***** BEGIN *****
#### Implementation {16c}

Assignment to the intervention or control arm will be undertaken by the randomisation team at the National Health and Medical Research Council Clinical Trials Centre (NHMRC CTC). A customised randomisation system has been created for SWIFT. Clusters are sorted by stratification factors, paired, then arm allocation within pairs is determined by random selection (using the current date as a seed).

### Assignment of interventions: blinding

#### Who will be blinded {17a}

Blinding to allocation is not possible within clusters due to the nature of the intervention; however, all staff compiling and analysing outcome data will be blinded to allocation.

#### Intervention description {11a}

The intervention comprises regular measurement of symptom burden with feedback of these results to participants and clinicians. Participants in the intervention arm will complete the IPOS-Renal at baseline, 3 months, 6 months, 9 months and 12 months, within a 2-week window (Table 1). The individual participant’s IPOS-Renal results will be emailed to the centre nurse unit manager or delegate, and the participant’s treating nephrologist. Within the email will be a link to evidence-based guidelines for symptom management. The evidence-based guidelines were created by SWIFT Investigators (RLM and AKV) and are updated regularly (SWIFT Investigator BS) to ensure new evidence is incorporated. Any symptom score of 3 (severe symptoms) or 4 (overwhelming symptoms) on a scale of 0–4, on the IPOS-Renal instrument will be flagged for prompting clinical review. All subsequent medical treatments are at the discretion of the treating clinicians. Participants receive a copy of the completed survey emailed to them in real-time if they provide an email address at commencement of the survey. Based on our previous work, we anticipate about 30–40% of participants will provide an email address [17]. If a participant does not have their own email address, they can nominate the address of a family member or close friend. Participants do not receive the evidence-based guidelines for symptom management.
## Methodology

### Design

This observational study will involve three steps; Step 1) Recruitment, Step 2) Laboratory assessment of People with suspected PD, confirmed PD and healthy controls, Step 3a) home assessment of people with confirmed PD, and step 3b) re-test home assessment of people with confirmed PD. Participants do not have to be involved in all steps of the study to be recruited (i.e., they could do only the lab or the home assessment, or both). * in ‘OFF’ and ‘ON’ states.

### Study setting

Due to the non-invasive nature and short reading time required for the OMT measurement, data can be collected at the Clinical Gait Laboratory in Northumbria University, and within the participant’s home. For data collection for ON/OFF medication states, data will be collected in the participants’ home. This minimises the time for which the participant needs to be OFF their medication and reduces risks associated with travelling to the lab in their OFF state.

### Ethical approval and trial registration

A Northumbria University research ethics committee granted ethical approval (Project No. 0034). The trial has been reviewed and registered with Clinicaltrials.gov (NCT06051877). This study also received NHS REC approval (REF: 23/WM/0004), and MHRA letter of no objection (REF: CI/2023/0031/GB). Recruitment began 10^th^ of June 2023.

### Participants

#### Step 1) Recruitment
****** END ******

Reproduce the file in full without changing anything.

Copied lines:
#### Implementation {16c}

Assignment to the intervention or control arm will be undertaken by the randomisation team at the National Health and Medical Research Council Clinical Trials Centre (NHMRC CTC). A customised randomisation system has been created for SWIFT. Clusters are sorted by stratification factors, paired, then arm allocation within pairs is determined by random selection (using the current date as a seed).

### Assignment of interventions: blinding

#### Who will be blinded {17a}

Blinding to allocation is not possible within clusters due to the nature of the intervention; however, all staff compiling and analysing outcome data will be blinded to allocation.

#### Intervention description {11a}

The intervention comprises regular measurement of symptom burden with feedback of these results to participants and clinicians. Participants in the intervention arm will complete the IPOS-Renal at baseline, 3 months, 6 months, 9 months and 12 months, within a 2-week window (Table 1). The individual participant’s IPOS-Renal results will be emailed to the centre nurse unit manager or delegate, and the participant’s treating nephrologist. Within the email will be a link to evidence-based guidelines for symptom management. The evidence-based guidelines were created by SWIFT Investigators (RLM and AKV) and are updated regularly (SWIFT Investigator BS) to ensure new evidence is incorporated. Any symptom score of 3 (severe symptoms) or 4 (overwhelming symptoms) on a scale of 0–4, on the IPOS-Renal instrument will be flagged for prompting clinical review. All subsequent medical treatments are at the discretion of the treating clinicians. Participants receive a copy of the completed survey emailed to them in real-time if they provide an email address at commencement of the survey. Based on our previous work, we anticipate about 30–40% of participants will provide an email address [17]. If a participant does not have their own email address, they can nominate the address of a family member or close friend. Participants do not receive the evidence-based guidelines for symptom management.
## Methodology

### Design

This observational study will involve three steps; Step 1) Recruitment, Step 2) Laboratory assessment of People with suspected PD, confirmed PD and healthy controls, Step 3a) home assessment of people with confirmed PD, and step 3b) re-test home assessment of people with confirmed PD. Participants do not have to be involved in all steps of the study to be recruited (i.e., they could do only the lab or the home assessment, or both). * in ‘OFF’ and ‘ON’ states.

### Study setting

Due to the non-invasive nature and short reading time required for the OMT measurement, data can be collected at the Clinical Gait Laboratory in Northumbria University, and within the participant’s home. For data collection for ON/OFF medication states, data will be collected in the participants’ home. This minimises the time for which the participant needs to be OFF their medication and reduces risks associated with travelling to the lab in their OFF state.

### Ethical approval and trial registration

A Northumbria University research ethics committee granted ethical approval (Project No. 0034). The trial has been reviewed and registered with Clinicaltrials.gov (NCT06051877). This study also received NHS REC approval (REF: 23/WM/0004), and MHRA letter of no objection (REF: CI/2023/0031/GB). Recruitment began 10^th^ of June 2023.

### Participants

#### Step 1) Recruitment